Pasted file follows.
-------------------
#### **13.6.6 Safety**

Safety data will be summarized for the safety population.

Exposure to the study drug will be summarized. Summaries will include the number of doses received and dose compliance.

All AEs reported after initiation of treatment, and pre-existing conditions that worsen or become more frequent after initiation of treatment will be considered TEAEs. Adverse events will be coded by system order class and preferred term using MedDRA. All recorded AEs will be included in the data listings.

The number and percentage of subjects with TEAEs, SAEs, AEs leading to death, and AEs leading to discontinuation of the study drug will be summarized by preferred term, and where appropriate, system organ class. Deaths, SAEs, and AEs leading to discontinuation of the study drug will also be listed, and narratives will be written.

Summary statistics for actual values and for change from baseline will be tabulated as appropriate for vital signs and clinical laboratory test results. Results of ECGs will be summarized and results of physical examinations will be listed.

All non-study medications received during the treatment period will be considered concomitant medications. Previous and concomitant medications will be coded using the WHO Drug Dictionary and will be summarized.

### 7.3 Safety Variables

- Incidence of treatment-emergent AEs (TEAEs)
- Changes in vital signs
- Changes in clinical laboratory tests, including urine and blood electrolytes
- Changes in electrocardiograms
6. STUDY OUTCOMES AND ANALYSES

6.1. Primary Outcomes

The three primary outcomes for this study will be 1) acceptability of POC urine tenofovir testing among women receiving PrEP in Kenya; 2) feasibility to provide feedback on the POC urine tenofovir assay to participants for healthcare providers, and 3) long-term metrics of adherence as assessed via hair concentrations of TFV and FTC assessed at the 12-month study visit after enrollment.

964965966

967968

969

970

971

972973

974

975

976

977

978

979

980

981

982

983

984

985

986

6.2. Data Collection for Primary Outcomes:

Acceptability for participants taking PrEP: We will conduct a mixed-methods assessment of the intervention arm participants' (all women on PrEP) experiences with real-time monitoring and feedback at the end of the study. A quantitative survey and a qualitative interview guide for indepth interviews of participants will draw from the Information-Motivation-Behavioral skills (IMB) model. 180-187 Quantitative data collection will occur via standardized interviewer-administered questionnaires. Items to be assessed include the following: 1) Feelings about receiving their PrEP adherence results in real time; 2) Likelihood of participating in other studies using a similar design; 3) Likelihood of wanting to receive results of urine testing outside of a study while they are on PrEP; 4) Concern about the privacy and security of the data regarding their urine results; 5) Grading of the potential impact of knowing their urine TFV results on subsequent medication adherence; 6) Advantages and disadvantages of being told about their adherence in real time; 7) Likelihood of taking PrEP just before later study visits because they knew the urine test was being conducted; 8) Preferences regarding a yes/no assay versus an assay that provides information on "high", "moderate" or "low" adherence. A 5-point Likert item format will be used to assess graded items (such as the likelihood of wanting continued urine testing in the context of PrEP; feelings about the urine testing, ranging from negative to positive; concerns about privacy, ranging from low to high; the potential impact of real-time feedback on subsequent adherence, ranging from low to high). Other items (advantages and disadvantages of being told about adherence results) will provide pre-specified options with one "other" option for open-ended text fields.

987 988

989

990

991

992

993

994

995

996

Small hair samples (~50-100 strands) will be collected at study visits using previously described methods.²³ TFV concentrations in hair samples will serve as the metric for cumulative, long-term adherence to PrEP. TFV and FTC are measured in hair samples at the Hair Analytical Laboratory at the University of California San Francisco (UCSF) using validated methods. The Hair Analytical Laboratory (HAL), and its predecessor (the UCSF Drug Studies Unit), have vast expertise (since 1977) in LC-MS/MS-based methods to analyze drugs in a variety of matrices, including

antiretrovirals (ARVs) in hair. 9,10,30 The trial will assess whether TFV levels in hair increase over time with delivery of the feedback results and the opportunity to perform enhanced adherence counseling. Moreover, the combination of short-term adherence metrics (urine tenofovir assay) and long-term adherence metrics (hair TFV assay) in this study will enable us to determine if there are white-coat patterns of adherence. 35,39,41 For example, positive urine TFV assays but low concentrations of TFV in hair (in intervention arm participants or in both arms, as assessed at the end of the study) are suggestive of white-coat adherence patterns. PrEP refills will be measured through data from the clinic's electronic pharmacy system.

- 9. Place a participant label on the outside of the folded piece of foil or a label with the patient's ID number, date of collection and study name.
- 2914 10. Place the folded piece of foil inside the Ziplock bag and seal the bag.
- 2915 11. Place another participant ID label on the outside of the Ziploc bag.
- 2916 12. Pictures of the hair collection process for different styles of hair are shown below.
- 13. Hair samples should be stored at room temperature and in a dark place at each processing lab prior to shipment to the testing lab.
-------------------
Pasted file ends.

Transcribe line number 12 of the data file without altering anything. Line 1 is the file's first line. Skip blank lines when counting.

- Changes in electrocardiograms